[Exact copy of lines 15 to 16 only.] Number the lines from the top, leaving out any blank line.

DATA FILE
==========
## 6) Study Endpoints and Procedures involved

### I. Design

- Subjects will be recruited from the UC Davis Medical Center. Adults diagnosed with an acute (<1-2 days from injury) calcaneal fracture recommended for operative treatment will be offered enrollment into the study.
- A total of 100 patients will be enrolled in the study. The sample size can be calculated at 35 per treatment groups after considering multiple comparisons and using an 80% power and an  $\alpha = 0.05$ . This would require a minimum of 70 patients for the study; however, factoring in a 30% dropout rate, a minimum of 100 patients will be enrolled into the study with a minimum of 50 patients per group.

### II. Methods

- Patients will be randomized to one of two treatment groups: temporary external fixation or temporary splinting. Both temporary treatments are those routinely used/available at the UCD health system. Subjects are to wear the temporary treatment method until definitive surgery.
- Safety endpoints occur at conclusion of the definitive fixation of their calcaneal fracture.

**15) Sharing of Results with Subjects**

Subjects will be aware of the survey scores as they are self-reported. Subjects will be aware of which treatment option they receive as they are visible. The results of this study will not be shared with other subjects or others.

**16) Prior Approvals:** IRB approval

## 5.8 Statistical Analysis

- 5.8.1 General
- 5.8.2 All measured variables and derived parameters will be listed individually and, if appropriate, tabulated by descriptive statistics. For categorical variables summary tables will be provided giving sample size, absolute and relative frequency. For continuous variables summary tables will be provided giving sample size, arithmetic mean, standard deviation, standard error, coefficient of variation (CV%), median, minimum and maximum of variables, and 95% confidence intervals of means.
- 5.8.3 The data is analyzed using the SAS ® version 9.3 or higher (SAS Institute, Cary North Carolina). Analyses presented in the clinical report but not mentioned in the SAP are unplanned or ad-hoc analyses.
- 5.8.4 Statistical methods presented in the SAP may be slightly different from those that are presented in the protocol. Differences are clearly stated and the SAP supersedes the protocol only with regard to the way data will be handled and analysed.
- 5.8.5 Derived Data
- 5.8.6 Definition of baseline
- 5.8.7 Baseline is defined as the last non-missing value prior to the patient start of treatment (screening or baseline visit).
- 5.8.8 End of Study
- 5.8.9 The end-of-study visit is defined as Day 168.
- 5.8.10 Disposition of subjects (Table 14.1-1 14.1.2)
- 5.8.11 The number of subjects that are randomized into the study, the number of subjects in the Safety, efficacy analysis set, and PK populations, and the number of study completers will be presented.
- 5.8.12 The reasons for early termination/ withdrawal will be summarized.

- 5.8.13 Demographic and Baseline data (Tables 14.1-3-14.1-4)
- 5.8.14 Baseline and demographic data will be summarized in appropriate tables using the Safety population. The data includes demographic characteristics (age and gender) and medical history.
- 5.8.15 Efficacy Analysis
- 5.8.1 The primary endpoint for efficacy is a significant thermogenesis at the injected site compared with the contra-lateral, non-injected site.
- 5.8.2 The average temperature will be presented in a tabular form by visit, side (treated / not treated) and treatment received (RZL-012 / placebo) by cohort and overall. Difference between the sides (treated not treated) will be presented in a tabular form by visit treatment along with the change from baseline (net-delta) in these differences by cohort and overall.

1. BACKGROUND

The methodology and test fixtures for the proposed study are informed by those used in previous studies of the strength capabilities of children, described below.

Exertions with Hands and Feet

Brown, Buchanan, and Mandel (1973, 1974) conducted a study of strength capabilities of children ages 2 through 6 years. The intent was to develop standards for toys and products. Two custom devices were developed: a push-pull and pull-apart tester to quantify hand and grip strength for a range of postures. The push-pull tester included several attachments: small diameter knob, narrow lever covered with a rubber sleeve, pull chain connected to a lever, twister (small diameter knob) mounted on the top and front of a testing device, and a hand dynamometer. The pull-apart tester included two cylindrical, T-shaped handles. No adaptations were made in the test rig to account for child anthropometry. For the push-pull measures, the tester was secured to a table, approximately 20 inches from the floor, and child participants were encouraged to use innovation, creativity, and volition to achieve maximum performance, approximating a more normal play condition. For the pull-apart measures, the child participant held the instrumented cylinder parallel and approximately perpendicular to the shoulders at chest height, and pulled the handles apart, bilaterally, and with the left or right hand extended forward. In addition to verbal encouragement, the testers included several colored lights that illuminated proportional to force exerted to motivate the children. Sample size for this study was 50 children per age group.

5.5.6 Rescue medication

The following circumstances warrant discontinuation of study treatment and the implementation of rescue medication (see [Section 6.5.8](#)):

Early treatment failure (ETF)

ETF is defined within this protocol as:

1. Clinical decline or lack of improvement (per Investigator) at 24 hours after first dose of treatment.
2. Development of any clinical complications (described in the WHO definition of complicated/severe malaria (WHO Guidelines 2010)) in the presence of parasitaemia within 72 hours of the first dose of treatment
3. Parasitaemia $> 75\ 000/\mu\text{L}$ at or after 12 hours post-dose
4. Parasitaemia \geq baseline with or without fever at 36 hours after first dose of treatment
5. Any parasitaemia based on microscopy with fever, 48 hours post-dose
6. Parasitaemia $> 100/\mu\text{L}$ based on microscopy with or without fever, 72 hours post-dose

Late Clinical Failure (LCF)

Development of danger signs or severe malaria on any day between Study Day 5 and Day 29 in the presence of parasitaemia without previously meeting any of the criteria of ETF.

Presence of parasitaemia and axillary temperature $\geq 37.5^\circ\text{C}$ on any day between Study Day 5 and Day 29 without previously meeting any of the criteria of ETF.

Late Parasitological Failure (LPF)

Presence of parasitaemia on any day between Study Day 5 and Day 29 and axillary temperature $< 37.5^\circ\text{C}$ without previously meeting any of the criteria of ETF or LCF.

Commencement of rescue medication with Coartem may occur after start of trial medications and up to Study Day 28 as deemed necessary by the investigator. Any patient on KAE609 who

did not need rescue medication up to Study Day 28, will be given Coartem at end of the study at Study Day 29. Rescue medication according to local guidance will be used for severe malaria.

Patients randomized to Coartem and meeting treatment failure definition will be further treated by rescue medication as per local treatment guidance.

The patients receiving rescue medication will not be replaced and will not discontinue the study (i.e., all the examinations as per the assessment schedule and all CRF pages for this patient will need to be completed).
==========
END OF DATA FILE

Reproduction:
- 5.8.4 Statistical methods presented in the SAP may be slightly different from those that are presented in the protocol. Differences are clearly stated and the SAP supersedes the protocol only with regard to the way data will be handled and analysed.
- 5.8.5 Derived Data